Tamil Lexicon, University of Madras (p. 1588)
centāmarai: 1. Red lotus, Nelumbium rubra
Tamil Lexicon, University of Madras (p. 1837)
tāmarai: 1. Lotus, Nelumbium speciosum; 2. Array of an army in the form of a lotus; 3. A large number; 4. Tiger; 5. Ringworm
Dymock, Warden, Hooper: Pharmacographia Indica (vol. I, pp. 70-72)
Nelumbium speciosum, Nymphaeaceae
Fig. - Egyptian lotus (Eng.), Nâlumbium magnifique (Fr.)
Lotus (Nymphaea nelumbo, Nymphaea alba, other varieties, blue lotus: Nymphaea stellata, cyanea, caerulea, N. rubra (red lotus), N. esculenta (the esculent white water-lily))
This is a classical plant amongst the Hindus and the Egyptians. The world at its creation is likened to a Lotus flower floating on water. Om! mani padme. Om! The pearl of creation is in Lotus. It is emblematic of the heavens, Brahma is supposed to reside on a Lotus flower in a sea of milk, and to sleep six months of the year, and watch the other six months; an allusion to the seasons in which Brahma represents the Sun. Mr. O. C. Dutt, in his Hindu Materia Medica, speaks thus of it: - "These beautiful plants have attracted the attention of the ancient Hindus from a very remote period, and have obtained a place in their religious ceremonies and mythological fables; hence they are described in great detail by Sanskrit writers. The flowers of N. speciosum, called Padma or Kamala, are sacred to Lakshmi, the goddess of wealth and prosperity. The white variety of this plant is called Pundarika, the red Kokanada, and the blue Indivara. The entire plant, including root, stem and flowers, is called Padmini. The torus or reptacle for the seed is called Karmikara, and the honey formed in the flowers Makaranda. The filaments round the base of the receptacle pass by the name of Kinjalka, and the leaf stalk by that of Mrinala." N. speciosum is the -*- of Theophrastus. The Arabians and Persians, under the name of Nilufer, which, they say, is a corruption of an Indian name, and derived from Nila, water, and Phala, fruit, describe the several varieties of Nelumbium and Nymphaea, and do not appear to consider the flowers of the former plant in any way superior to the latter. they direct the white and the blue kinds to be preferred. Both Hindus and Mahometans consider the flowers to be especially cooling and astringent, and consequently prescribe them in a variety of disorders which are supposed to proceed from heated humours, such as sanguineous fluxes from the bowels, &c.; they are given in decoction with liquorice or in the form of a syrup containing half a part of the dried flowers, 1 part sugar, and 5 parts water, dose 2 to 3 drachms. A powder is also used. As an externally cooling application Lotus flowers are made into a paste with sandalwood or emblic myrobalans.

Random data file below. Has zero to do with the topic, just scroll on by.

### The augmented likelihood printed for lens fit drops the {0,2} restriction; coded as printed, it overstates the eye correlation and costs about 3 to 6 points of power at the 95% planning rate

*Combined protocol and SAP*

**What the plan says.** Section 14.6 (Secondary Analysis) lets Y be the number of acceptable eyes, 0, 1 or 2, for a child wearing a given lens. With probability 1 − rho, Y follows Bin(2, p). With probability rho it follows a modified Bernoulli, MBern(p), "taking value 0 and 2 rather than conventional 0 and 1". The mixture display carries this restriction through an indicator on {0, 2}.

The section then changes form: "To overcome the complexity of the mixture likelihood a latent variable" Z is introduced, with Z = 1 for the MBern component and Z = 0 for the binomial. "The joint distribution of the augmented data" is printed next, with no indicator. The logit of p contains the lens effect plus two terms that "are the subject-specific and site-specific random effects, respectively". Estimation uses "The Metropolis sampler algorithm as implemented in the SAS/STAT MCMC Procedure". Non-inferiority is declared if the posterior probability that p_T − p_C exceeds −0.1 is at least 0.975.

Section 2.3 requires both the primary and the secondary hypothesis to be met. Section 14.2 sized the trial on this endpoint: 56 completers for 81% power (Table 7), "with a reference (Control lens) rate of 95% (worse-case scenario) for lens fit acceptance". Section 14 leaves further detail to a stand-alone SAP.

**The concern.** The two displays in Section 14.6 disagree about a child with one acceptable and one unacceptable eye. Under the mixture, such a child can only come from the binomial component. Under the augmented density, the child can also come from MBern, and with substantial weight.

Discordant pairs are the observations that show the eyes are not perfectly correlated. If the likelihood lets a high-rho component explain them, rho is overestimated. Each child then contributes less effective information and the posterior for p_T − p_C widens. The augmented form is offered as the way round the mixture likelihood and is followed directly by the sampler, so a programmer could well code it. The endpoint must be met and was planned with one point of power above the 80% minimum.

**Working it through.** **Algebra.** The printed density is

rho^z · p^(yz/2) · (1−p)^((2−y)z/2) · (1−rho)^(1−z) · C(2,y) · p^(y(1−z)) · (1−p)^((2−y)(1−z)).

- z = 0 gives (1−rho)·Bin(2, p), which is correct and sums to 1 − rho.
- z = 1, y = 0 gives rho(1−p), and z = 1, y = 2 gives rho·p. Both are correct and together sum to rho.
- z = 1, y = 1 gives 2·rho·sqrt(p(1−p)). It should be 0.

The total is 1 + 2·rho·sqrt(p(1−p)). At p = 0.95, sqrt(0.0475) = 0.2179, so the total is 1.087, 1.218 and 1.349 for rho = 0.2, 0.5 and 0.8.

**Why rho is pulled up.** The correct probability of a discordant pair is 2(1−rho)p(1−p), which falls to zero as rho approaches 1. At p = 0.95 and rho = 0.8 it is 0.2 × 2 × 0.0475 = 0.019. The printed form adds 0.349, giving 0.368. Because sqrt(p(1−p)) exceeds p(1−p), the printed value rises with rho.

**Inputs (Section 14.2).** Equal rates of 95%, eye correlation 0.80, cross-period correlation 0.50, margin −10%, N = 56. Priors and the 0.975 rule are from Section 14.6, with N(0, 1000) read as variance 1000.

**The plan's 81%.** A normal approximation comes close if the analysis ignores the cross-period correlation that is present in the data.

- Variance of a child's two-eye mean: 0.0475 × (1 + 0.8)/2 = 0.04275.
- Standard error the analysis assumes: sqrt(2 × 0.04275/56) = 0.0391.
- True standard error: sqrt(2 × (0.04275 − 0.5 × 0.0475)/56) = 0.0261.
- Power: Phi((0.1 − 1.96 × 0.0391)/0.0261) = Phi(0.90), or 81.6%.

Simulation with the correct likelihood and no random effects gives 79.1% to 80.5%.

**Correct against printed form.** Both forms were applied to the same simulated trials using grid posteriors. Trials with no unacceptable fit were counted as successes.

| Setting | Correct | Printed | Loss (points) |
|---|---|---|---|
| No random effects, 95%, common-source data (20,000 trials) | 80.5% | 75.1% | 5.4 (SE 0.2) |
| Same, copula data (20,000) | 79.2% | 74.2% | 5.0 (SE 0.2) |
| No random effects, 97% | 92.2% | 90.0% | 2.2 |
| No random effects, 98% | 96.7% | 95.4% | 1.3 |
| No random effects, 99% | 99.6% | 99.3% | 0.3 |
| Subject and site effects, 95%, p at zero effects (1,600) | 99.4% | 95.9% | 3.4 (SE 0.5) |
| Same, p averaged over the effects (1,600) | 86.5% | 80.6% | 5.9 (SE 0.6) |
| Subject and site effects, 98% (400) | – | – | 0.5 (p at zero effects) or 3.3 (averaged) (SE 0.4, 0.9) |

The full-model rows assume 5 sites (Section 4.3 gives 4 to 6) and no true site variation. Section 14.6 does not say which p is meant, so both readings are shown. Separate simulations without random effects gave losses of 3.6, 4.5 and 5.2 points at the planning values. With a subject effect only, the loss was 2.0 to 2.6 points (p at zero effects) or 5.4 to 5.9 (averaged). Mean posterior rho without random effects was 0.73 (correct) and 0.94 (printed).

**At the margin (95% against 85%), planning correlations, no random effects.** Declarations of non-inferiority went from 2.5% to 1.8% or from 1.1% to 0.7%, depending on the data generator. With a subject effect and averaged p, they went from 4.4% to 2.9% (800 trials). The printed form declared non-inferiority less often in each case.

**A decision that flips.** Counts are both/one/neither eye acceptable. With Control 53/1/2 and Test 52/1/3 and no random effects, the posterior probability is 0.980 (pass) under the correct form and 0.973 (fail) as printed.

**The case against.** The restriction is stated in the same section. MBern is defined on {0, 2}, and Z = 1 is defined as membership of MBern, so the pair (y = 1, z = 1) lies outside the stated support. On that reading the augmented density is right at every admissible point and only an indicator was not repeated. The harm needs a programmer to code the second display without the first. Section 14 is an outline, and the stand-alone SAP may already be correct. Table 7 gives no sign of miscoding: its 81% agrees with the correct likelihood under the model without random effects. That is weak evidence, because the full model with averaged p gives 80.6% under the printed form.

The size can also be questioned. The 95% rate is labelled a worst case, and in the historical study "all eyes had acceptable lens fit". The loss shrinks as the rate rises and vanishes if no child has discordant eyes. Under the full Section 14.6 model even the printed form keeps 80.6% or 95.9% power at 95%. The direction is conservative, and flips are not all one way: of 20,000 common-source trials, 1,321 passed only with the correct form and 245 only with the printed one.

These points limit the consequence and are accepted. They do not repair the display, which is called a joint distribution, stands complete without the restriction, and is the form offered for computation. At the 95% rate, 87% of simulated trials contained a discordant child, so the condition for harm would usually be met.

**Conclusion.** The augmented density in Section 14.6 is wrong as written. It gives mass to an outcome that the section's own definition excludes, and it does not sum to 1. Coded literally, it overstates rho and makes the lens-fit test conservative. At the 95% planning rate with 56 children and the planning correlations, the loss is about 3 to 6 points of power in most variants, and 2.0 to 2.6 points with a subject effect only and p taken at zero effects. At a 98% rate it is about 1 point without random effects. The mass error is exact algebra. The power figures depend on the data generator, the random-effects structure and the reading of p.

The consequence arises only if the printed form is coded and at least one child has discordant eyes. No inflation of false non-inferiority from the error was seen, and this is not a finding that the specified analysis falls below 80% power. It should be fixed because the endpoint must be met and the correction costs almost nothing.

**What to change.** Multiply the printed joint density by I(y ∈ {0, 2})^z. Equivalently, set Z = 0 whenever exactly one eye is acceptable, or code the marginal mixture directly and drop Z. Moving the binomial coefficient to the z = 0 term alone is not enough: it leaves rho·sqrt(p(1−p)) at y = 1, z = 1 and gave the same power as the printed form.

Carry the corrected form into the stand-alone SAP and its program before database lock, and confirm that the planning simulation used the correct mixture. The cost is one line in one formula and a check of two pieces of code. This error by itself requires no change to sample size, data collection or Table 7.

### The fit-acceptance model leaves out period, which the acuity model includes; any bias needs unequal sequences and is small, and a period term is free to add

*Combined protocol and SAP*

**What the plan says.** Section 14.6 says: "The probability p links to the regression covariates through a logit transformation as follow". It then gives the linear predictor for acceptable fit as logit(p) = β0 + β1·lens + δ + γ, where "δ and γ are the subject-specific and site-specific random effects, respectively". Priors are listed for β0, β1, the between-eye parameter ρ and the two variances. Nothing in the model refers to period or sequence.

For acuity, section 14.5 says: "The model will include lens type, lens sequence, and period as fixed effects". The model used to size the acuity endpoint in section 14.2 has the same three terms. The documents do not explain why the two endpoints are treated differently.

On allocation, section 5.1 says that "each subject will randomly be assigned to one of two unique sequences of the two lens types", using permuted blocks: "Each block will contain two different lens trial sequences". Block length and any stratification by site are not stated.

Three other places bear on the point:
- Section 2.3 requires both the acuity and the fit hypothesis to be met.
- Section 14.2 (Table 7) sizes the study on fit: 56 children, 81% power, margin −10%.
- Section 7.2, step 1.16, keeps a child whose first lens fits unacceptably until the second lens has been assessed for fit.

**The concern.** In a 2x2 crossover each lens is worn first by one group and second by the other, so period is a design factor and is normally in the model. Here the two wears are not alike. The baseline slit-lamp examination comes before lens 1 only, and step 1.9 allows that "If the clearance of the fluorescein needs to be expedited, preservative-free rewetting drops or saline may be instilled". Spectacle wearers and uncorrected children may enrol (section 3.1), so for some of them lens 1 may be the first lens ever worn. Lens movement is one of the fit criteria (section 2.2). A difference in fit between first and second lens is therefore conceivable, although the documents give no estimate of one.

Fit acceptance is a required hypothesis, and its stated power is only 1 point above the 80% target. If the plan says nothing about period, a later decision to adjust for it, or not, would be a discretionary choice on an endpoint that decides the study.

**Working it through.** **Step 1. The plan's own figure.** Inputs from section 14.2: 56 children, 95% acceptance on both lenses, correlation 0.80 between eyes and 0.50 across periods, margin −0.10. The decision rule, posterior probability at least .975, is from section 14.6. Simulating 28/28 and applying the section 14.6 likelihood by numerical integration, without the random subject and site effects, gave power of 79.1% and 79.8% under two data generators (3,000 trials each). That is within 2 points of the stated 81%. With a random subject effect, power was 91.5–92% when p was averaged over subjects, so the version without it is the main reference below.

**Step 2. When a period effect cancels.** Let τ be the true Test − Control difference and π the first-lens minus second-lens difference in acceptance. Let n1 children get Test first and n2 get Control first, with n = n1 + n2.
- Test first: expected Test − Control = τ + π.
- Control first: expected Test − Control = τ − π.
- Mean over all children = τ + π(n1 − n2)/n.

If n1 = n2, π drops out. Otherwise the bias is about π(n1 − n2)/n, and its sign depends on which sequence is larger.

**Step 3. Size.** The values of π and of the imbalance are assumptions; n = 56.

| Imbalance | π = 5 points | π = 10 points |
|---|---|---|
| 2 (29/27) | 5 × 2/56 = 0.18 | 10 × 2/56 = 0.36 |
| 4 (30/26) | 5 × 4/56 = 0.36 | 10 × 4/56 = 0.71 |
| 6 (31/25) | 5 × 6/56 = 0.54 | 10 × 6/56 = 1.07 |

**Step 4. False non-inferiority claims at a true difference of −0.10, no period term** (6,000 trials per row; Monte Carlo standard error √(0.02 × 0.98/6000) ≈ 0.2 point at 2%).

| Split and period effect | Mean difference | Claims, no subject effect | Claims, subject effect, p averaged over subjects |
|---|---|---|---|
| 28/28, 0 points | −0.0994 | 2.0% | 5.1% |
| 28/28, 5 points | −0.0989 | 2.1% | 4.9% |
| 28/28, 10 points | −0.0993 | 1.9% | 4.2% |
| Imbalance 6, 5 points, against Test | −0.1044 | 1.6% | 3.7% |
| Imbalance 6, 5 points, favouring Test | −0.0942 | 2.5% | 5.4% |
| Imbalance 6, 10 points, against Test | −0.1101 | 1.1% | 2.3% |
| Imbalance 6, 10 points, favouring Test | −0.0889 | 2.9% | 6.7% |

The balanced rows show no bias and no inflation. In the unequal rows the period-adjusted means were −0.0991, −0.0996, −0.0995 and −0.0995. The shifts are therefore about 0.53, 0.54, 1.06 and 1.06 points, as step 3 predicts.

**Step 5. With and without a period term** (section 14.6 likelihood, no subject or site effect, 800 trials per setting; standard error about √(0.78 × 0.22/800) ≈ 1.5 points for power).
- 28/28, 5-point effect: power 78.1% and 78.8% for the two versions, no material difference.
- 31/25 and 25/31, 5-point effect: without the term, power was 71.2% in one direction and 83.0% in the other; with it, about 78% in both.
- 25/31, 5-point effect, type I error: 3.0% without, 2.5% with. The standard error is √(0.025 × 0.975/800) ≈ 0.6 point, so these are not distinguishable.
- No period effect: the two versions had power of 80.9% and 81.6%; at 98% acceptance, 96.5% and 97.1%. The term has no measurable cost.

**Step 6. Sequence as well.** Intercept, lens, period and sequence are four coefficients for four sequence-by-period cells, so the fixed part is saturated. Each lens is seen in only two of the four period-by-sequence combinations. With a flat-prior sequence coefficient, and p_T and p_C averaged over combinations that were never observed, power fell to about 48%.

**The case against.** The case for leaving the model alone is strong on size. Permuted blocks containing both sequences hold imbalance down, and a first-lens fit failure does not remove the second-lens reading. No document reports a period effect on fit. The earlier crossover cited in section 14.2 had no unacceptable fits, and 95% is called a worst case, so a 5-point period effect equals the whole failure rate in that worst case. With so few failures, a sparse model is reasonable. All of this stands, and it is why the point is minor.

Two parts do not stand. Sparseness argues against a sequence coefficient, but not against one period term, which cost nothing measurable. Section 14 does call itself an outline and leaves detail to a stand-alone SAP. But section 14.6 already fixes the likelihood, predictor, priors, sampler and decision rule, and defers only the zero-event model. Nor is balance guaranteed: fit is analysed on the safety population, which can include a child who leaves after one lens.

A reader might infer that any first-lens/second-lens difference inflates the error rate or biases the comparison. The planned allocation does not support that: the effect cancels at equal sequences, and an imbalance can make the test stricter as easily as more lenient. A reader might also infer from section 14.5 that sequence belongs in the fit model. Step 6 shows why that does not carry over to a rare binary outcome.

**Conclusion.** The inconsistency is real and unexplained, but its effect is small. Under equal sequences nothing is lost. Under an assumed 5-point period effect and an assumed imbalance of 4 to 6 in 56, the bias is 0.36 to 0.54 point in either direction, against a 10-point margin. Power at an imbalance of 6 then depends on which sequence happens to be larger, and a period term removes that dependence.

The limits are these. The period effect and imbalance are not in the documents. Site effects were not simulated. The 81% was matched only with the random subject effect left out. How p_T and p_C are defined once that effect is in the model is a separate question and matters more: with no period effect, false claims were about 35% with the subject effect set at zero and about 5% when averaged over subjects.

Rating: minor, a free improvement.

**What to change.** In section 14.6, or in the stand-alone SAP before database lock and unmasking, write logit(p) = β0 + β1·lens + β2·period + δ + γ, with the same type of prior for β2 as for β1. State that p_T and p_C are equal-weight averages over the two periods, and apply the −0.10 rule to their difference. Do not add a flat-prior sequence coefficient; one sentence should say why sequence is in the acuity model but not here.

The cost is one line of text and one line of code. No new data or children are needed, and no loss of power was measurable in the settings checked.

The seeds of N. speciosum (Kamal kakrÄŤ, BÄla-i-kubti or BÄla-i-nabti of Persian writers, i.e. Coptic bean) and of Euryale ferox (MakhÄna) are used as articles of diet. In times of scarcity the roots and scapes (bishi) of N. speciosum are also made use of, but they are bitter and unpalatable. The starch contained in the thick rhizome, separated by rasping and washing, constitutes a sort of arrowroot used by the Chinese, under the name of Gaan-feen. (D.Hanbury.)